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The New Vogue for Financial Literacy

by David Clandfield

There was a time when calling for a curriculum that emphasized critical literacies was thought of as progressive, radical, even subversive.

But these terms have been co-opted into mainstream educational policy. They are even used by governments and political parties that were once deeply hostile to these ideas.

How could this happen and what can we do about it?

Let’s look at the current talk about financial literacy.

Just about everyone seems to be endorsing it. All member states of the OECD have proclaimed financial literacy as a goal for all their citizens. In the USA, the Bush administration set up the Financial Literacy and Education Commission in 2003, which leading to a National Strategy on Financial Literacy in 2006 and a President’s Advisory Council on the subject a year or so later. President Obama has agreed to support the work of this Council, which earlier this year recommended mandating financial education in all US schools from Kindergarten to Grade 12 and consideration of a financial literacy test as a condition for receiving student loans to attend colleges and universities.

Here, the Canadian Conservative Government is “onside” with a Financial Literacy Task Force in its 2009 Budget. Not surprisingly the new leader of the Ontario PCs, Tim Hudak, is making it a major plank in his education policy. And of course, the Ontario Liberal government is not silent on the issue. The Financial Services Commission of Ontario has a Financial Literacy Portal on its website, and financial literacy is a declared goal of the business curricula of the Ministry of Education.

The idea in its current form goes back to the mainstreaming of free market fundamentalism, i.e. the Thatcherism and Reaganomics of the 1980s. In Canada, for example, Social Enterprise and Development Innovations (SEDI) was set up in 1986 as a non-profit agency to help “low-income earners gain financial independence through financial literacy, asset building and entrepreneurship.”

It is easy to see how such a program appeals to conservatives in a time of free market-driven globalization. Touted as a poverty reduction program, SEDI promotes the belief that if only everyone could be trained to be savvy investors and entrepreneurs, then everyone could aspire to a wealthy life. It is a free market alternative to the welfare state and the social safety net. It leaves out the understanding that the free market economy is based on competition and possessive individualism. In other words, the system provides for winners and losers – and indeed, far more losers than winners.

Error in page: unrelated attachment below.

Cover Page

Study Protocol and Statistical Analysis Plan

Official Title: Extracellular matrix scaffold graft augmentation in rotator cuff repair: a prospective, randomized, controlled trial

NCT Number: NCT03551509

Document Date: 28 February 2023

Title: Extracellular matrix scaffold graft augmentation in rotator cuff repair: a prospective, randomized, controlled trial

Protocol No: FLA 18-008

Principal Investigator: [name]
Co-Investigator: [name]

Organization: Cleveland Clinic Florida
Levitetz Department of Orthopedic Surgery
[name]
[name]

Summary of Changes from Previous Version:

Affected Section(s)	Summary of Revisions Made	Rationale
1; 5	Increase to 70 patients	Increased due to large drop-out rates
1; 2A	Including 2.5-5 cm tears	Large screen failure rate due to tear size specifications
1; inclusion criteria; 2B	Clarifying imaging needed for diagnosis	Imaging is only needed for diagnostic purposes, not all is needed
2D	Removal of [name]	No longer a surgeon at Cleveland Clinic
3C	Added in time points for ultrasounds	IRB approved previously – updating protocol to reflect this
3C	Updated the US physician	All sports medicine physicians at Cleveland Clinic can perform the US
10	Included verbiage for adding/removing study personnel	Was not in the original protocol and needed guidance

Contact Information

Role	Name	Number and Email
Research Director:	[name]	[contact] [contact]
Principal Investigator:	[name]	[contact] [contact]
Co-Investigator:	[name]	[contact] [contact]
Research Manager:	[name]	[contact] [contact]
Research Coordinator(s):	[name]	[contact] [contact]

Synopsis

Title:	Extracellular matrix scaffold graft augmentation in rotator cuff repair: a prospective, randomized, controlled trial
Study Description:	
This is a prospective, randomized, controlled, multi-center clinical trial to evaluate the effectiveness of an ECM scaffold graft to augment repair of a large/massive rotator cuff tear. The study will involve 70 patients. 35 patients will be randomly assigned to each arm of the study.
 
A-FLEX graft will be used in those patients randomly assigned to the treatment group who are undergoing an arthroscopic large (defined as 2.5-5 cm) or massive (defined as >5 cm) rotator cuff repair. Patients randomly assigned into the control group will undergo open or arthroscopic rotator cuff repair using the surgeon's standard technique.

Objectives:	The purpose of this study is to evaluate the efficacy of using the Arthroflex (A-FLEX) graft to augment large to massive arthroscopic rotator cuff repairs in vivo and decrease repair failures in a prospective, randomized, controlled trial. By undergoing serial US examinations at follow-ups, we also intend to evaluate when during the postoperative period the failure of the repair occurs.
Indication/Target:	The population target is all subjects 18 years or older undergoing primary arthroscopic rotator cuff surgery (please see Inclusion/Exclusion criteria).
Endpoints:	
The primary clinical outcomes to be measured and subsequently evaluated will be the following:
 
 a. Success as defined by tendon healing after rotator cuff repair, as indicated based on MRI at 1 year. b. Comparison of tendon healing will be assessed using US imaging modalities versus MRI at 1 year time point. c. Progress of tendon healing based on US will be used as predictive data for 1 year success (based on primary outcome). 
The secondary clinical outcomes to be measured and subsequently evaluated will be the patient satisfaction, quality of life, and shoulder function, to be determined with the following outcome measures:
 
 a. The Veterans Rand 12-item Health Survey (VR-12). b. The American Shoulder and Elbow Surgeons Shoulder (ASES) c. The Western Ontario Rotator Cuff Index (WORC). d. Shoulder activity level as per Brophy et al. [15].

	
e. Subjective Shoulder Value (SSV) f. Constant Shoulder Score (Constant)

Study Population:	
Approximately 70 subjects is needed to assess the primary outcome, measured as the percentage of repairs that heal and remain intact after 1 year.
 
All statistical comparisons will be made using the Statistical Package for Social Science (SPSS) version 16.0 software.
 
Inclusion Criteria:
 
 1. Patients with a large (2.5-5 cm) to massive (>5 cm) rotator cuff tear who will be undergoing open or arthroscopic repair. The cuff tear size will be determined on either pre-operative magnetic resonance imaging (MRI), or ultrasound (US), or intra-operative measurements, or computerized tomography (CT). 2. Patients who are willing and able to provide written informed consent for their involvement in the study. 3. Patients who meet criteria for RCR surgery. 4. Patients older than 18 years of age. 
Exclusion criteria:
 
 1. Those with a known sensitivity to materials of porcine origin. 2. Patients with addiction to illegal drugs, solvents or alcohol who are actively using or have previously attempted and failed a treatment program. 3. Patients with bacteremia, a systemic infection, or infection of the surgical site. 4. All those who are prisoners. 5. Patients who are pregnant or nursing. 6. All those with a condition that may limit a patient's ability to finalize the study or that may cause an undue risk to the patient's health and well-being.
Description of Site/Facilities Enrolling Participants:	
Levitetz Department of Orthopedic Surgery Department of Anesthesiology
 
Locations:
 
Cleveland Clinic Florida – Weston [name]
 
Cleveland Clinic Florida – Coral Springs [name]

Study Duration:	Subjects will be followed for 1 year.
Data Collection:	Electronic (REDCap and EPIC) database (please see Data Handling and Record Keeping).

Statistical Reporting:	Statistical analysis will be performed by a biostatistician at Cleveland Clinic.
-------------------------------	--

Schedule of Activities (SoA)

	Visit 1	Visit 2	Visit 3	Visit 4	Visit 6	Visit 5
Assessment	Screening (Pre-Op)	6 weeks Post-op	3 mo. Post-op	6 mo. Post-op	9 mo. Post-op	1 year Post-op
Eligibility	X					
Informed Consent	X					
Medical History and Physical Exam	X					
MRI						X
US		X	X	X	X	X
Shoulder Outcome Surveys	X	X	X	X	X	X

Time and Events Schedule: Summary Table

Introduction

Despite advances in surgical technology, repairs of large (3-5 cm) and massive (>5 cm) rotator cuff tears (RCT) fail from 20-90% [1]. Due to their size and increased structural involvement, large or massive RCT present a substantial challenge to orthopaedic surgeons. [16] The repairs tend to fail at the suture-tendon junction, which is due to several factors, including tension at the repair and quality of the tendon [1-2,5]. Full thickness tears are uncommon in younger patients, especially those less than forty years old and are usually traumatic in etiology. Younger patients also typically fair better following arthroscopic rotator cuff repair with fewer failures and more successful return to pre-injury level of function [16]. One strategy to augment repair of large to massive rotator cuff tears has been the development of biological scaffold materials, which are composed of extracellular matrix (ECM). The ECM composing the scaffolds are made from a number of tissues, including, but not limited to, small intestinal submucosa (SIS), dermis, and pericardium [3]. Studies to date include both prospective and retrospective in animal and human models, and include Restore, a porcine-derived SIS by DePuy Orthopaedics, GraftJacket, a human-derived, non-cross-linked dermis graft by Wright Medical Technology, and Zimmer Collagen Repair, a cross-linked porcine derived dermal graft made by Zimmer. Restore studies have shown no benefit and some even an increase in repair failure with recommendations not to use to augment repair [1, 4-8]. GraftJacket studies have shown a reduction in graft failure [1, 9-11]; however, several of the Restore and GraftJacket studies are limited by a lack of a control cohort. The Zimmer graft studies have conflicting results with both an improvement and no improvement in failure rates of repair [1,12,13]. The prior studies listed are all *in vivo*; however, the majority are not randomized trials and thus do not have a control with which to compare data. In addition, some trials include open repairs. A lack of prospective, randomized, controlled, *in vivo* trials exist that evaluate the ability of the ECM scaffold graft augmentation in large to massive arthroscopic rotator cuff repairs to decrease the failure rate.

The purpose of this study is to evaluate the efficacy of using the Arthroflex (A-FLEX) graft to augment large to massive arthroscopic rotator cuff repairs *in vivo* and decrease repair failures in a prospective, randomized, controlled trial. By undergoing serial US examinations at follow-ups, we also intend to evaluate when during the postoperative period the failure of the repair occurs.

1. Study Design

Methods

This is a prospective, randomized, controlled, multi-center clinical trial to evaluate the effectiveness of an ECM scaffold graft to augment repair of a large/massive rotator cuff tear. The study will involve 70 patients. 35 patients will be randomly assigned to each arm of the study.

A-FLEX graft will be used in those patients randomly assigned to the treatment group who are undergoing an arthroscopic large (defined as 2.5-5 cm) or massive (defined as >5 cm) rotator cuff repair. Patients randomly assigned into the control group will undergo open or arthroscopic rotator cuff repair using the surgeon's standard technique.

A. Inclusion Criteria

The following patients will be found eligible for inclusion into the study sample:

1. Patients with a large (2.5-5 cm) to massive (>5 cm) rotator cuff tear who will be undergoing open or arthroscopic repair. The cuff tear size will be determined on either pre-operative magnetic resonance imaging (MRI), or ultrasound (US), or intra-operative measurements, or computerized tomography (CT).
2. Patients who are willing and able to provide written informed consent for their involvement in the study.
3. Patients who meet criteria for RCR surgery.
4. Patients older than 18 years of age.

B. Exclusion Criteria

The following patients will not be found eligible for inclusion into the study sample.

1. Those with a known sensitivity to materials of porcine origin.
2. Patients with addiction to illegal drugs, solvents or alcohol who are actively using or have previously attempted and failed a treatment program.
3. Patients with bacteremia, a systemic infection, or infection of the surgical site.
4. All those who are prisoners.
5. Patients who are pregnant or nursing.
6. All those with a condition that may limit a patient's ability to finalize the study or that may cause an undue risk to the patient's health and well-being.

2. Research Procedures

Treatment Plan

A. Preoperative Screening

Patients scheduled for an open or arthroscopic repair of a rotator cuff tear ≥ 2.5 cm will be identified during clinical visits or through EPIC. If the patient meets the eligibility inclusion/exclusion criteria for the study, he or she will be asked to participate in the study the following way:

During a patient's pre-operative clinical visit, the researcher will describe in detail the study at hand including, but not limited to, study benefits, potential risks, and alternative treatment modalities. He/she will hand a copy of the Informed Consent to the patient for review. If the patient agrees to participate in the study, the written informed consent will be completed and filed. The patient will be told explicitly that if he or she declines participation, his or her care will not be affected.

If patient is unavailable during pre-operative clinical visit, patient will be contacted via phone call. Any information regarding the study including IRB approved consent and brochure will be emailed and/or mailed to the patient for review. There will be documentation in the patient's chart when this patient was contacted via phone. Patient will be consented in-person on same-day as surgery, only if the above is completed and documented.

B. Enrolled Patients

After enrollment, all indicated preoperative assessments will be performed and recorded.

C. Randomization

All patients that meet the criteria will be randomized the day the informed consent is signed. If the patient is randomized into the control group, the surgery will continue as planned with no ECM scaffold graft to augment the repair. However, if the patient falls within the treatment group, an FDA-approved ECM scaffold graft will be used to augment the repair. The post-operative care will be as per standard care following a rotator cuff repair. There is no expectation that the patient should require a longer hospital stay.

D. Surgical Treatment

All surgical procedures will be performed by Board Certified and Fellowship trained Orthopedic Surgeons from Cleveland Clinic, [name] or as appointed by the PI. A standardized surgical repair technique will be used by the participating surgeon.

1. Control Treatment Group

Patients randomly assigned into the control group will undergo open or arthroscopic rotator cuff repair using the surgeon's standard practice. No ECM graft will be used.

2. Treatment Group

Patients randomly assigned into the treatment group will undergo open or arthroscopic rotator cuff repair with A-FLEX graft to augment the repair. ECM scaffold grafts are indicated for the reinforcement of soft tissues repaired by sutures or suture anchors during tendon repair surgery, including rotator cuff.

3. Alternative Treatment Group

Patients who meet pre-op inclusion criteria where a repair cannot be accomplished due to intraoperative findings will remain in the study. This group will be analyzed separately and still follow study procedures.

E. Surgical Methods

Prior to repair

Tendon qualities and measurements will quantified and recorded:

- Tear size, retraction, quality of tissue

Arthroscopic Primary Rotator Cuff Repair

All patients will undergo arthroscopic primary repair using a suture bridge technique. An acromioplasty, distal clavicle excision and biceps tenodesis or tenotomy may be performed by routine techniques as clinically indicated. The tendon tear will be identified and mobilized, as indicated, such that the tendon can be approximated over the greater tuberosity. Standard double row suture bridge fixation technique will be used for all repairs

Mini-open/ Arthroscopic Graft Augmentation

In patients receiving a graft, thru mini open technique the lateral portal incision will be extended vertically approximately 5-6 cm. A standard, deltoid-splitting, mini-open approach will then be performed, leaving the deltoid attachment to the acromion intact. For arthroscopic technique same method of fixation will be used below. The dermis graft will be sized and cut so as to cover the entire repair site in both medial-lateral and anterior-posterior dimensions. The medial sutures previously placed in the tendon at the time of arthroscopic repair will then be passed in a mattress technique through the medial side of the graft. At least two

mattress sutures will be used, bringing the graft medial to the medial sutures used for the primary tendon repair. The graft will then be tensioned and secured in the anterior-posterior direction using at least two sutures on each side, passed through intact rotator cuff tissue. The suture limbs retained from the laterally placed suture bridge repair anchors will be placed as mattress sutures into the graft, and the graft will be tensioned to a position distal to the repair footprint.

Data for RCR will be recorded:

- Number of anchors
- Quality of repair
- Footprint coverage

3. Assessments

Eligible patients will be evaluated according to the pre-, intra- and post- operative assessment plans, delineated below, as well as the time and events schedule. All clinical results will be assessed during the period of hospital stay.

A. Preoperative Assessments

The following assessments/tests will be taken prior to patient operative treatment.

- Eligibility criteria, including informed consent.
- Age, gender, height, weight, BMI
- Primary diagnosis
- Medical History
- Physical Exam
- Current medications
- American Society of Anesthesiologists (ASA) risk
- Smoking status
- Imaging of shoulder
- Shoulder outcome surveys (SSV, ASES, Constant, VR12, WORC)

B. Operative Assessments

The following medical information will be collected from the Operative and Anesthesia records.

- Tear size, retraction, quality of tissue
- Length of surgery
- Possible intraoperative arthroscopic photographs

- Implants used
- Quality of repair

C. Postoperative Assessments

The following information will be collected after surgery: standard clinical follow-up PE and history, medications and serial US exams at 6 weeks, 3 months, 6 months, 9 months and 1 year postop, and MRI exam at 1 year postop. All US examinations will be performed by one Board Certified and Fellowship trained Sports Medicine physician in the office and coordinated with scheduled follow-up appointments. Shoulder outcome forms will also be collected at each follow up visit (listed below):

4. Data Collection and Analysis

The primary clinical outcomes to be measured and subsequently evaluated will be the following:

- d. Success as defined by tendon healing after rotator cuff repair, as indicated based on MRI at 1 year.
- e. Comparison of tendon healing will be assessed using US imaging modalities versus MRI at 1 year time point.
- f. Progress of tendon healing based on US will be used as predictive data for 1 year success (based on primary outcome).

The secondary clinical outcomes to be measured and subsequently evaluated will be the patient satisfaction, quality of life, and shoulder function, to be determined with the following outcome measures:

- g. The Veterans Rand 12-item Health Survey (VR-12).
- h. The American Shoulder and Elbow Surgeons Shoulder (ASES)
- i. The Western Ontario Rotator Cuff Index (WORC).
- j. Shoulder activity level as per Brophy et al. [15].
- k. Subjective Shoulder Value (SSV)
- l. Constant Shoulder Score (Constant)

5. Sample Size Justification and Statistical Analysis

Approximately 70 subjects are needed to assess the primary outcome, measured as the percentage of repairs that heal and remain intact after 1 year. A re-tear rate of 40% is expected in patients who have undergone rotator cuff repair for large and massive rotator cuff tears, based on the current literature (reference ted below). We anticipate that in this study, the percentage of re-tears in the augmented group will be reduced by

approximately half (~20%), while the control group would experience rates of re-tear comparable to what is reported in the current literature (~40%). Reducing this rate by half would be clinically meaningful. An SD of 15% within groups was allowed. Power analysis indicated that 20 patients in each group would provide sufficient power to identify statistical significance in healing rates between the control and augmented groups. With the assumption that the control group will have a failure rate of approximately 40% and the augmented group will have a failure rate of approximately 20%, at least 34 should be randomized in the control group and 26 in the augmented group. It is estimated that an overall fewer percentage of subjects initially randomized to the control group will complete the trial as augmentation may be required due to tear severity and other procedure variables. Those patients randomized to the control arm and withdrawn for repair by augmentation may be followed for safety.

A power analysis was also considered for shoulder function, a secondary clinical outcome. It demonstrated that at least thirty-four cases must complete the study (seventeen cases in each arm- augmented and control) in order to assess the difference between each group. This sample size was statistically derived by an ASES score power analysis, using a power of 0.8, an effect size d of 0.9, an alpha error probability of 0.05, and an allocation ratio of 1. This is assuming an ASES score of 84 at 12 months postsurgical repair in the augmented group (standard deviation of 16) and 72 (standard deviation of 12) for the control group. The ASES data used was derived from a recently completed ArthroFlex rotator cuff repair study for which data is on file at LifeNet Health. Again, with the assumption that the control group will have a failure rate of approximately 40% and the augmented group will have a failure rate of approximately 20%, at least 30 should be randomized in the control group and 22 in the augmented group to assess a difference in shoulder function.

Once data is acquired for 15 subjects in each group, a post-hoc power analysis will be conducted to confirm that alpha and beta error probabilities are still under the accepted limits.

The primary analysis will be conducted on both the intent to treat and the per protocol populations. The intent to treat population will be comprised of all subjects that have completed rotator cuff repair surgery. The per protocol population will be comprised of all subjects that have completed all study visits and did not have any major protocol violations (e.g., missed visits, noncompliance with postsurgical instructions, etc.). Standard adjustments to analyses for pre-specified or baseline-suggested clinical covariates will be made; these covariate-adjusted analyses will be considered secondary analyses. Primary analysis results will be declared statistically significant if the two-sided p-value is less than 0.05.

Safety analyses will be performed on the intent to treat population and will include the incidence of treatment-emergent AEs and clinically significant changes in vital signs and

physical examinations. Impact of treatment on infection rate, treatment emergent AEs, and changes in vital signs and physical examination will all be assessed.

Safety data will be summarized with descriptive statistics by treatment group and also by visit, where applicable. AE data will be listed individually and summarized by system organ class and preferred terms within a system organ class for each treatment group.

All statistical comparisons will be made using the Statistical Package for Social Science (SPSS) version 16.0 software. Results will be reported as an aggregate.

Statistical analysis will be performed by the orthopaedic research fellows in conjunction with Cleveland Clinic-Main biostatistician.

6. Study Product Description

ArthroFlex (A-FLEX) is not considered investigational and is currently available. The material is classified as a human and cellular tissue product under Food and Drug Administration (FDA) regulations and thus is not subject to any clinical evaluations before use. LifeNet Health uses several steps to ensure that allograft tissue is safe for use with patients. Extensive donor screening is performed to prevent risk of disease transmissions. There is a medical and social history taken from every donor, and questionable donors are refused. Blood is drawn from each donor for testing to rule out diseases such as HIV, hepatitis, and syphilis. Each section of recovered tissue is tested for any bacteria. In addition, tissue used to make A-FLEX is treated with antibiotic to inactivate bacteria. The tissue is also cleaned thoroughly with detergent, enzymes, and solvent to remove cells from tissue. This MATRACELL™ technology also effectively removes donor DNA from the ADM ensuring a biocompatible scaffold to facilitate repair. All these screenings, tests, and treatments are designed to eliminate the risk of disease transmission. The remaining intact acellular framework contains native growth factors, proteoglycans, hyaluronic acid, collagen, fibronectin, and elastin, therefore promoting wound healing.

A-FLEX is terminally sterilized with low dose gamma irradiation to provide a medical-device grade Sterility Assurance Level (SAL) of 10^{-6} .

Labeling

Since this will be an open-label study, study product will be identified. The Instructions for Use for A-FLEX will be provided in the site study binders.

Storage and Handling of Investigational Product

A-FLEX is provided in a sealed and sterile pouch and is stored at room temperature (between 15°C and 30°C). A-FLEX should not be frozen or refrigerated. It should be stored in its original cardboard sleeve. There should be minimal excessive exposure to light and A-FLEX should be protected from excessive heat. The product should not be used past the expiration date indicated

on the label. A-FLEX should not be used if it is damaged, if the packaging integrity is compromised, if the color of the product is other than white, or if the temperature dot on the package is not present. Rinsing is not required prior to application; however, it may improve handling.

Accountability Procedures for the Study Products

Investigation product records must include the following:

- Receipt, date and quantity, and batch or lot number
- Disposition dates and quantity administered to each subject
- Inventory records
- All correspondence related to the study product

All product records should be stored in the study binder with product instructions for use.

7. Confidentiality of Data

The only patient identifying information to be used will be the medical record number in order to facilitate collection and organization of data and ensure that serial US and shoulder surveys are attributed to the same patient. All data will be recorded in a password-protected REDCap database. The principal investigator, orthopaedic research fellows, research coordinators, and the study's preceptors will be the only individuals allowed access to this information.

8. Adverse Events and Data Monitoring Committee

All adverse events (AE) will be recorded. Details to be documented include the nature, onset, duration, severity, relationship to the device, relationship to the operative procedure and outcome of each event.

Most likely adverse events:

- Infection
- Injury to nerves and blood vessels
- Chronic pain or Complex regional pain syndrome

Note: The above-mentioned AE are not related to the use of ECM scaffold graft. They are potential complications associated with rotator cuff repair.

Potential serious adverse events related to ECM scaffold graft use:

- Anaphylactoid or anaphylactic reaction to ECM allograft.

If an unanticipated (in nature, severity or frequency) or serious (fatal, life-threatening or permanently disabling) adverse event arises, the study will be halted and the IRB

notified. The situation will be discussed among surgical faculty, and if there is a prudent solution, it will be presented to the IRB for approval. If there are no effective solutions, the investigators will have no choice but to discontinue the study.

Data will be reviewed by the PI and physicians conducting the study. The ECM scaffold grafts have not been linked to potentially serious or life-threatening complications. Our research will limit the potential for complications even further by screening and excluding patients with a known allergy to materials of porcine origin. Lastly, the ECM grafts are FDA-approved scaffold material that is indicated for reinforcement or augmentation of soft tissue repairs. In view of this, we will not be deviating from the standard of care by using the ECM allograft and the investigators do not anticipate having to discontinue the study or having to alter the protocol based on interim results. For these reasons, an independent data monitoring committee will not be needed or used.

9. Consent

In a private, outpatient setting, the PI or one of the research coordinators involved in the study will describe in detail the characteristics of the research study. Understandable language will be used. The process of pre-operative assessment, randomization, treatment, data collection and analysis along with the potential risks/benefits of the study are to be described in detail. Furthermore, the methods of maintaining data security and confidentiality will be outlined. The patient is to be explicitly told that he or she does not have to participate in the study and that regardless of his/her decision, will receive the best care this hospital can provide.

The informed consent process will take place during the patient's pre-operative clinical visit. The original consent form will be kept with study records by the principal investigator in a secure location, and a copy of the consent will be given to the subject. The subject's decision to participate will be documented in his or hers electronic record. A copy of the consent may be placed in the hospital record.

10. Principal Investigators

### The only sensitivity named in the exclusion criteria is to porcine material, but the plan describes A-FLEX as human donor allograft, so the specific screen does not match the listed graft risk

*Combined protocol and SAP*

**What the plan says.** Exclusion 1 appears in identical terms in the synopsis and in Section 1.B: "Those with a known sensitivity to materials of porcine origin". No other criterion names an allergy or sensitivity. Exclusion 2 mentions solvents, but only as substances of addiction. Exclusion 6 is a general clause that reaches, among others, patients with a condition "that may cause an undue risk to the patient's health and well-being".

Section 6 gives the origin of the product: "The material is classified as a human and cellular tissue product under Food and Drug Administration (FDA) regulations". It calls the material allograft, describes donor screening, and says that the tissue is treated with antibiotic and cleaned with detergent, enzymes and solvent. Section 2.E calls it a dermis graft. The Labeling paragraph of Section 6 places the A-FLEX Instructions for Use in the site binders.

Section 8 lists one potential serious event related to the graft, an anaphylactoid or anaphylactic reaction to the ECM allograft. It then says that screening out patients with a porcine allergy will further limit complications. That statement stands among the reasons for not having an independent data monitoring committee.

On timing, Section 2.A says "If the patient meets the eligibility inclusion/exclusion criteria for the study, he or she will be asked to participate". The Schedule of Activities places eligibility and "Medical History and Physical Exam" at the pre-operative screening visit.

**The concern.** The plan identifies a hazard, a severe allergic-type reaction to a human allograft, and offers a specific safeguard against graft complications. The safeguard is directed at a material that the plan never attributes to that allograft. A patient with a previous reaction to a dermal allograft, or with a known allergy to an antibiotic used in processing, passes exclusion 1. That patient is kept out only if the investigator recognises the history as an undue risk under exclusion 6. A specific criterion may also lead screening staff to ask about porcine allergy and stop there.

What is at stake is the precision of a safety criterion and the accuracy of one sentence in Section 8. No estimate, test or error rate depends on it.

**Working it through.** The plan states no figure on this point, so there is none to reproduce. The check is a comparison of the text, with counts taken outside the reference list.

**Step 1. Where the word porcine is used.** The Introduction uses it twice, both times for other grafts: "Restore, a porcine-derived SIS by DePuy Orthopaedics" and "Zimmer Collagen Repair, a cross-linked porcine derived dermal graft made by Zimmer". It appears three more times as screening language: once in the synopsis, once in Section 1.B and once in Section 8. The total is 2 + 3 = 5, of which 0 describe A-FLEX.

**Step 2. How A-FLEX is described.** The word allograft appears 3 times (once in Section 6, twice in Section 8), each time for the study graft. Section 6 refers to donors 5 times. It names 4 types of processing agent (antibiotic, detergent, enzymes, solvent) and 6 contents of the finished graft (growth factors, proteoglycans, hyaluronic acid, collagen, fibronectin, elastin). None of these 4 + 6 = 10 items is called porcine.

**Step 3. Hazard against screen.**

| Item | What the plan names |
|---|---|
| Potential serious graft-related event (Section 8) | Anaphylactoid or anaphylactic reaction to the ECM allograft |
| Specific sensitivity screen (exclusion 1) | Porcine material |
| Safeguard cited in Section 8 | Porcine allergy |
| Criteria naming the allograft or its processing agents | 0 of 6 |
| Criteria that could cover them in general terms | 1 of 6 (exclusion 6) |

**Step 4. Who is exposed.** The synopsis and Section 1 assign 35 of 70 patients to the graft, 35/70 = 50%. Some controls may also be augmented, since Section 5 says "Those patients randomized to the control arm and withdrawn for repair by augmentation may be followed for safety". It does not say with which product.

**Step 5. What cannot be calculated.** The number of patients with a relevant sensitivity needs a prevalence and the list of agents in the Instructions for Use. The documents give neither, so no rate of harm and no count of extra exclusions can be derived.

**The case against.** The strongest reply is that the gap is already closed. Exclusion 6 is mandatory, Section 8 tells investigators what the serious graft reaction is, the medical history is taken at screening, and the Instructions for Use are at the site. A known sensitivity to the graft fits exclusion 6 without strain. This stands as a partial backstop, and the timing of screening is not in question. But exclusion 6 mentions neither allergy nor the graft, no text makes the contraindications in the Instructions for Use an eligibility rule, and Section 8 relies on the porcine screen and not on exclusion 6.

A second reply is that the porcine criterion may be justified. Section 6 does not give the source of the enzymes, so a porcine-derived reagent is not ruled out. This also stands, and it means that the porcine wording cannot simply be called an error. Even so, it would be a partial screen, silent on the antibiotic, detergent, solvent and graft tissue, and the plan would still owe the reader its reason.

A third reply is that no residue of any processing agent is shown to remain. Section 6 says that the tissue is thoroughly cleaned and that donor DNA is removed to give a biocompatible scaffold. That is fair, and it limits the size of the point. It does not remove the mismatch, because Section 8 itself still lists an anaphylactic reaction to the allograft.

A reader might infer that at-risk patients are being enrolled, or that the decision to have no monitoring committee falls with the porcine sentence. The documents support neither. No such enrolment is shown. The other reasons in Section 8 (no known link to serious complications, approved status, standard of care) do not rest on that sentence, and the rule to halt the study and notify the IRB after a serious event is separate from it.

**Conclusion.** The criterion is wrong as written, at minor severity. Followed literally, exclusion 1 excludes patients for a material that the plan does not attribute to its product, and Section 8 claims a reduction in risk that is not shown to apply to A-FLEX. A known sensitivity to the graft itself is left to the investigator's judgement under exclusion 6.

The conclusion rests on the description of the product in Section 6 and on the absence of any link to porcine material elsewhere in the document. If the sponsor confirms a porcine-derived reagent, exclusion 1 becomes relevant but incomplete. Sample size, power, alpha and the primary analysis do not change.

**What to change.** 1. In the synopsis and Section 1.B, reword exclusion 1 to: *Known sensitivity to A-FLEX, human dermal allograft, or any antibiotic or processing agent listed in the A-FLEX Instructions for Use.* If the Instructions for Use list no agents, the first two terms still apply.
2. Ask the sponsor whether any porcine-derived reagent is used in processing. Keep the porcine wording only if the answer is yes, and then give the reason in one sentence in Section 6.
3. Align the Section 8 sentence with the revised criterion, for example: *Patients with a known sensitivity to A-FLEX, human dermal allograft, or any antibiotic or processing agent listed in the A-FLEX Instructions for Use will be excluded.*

The suggestion that the key to long-term financial security is individual investment overlooks the fact that the safest and most reliable instrument for most Canadians is the Canada Pension Plan. The suggestion that everyone could and should become an entrepreneur overlooks the fact that the vast majority of Canadians are needed to work for someone else and will continue to do so, – and not so much for the private entrepreneurs who got there first but for the corporate giants who dominate our private sector.

So, in fact, universal “financial literacy” is currently being touted as one of the ways to reduce the role of the government and the public sector in providing for the future well-being of its citizens. It is also a response to the concern that a disturbing percentage of the population is drowning in debt and defaulting on loan repayments. One of the reasons so many of our banks give prominence to Financial Literacy training initiatives on their websites is to reduce the risk of lending people money. “Financially literate” customers will be better investment vehicles, and banks can thus improve their bottom lines even further.

But at the same time, many progressively minded thinkers have also been advocating financial literacy (or financial education) for all. Their goal is not to make people into safer investment vehicles but to enable them to take control of their own lives. The great French teacher and pioneer of Co-operative Learning, Célestin Freinet, identified financial understanding as a key application of the mathematics curriculum. His 1940s survey of what people thought they ought to know by school-leaving age, for example, included the critical understanding of pay slips, health benefit calculations, and the way in which taxation worked as far as they were concerned. When you read the Canadian curriculum portion of Ken Osborne’s 1988 book Educating Citizens, you do not find Financial Literacy listed as a separate item but nevertheless an understanding of poverty and its causes, of large economic systems, of regional economies and of international trade is seen as an essential part of preparing students to be citizens. As recently as this morning on CBC Radio One (September 14, 2009), Jim Stanford, the CAW’s best-known economist, could be heard proclaiming his passionate commitment to financial literacy, but only if it meant providing the vast majority of Canadians with the means to take control of their lives through a critical understanding of the economic system of which we are a part. This would be so much more valuable than the suggestion that we can all become independent entrepreneurs and wealthy investors.

There is a real danger that the conservative endorsement of Financial Literacy in an individualistic, competitive market economy will drown out the kind of financial education that we all need to build a better society for all. Education Action:Toronto must join others to give voice to this alternative vision.


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